Exactly, yeah. So for the early years, 16 718 19. Yeah, it was it was that and what we’ve evolved to now is just more of the doing, we used to tell people to do, and then they’re doing, what’s happened is people getting busy, and so don’t have time to do it. If they don’t do it, then they’ll see results from work. So don’t work together. So now it’s just we just do all of it. We write the emails, we send the emails, we write all the content, we create the ads, we design, the ads, we run all of that we, you know, we advise on the website, we do not build and design the website, that we do everything else now, and you just pay one price, and we just do all of that. And so in what in what we need now from our clients, just the minds, that’s all we ask our clients is their is their time, their focus in their intellect. If they give us that, then we can take that utiful in wholly unique raw material, and make sure that we’re driving them getting the most value out of that for them. That’s how we work now. That’s our deal. And it’s wonderful. It’s exceptional, but that 15 and a 19 year before the pandemic we decided to go remote. That was the next big change. You know, we had gotten really lacks in our work from home policy over the years just kind of we always treat our people like they were adults. And you know, you got to be the doctor go the doctor, you know, you’re gonna do your job. Do it incredibly well. Yeah, well, excellence. And yeah, if you need to go do something, go do something. But what ends up happening is, you know, we’re, we’re half the people that have the time, right. And it wasn’t really worth spending 12k a month in an office anymore. So we got rid of the office. And we decided to do like a we work day and we got together one day a week we work and I was useless. It was It was awful. I in the history of the company is my least favorite time that I’m usually part of is it was not good. And but we had figured out how to work remotely only mostly through zoom and slack. Because over four days a week we’re dissolving houses. And so we had that fully under our belts baton, that pandemic came. Wow. You know, so we were to this timing. It was amazing. It was just amazing. So we made that decision, it was mostly financial. But now looking back, that’s not at all the main reward from that. The main benefit we to this moment, continue to derive from being remote is that when we post a job, we are looking across the continent. Yeah, right. One person in North America for this one job posting in Raleigh, where I live I live in Chapel Hill, a triangle area of North Carolina. It’s a great area, it’s uh, Dukes here, UNC is here NC State’s here, Wake Forest is, you know, hour away, like, great education system. Tons of people, you know, just it’s wonderful area. But it can’t compete with North America. Yeah, and so now, now, and we’ve grown tremendously over the past few years went by 11 people to just about 30 In about two years. And if we were still dealing with like, parking spaces and desks and square footage per person, and how to load and unload the dishwasher. No way and and with a local, you know, employee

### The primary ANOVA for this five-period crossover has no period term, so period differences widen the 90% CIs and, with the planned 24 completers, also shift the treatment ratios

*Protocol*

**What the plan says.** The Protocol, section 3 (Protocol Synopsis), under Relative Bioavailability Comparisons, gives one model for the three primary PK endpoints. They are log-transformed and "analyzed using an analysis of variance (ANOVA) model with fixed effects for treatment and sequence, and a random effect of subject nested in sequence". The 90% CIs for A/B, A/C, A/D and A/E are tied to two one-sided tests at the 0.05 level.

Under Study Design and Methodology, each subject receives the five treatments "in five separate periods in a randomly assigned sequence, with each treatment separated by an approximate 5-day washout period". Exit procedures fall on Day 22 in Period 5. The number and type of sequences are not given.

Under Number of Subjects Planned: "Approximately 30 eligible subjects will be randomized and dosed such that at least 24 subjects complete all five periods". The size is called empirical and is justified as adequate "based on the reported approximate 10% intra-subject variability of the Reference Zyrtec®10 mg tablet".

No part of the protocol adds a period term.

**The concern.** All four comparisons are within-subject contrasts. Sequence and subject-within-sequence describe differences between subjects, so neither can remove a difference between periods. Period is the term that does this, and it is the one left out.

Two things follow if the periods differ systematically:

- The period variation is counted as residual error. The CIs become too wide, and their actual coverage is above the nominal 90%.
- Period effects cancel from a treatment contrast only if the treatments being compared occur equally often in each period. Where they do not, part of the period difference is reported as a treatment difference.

John Corcoran 33:50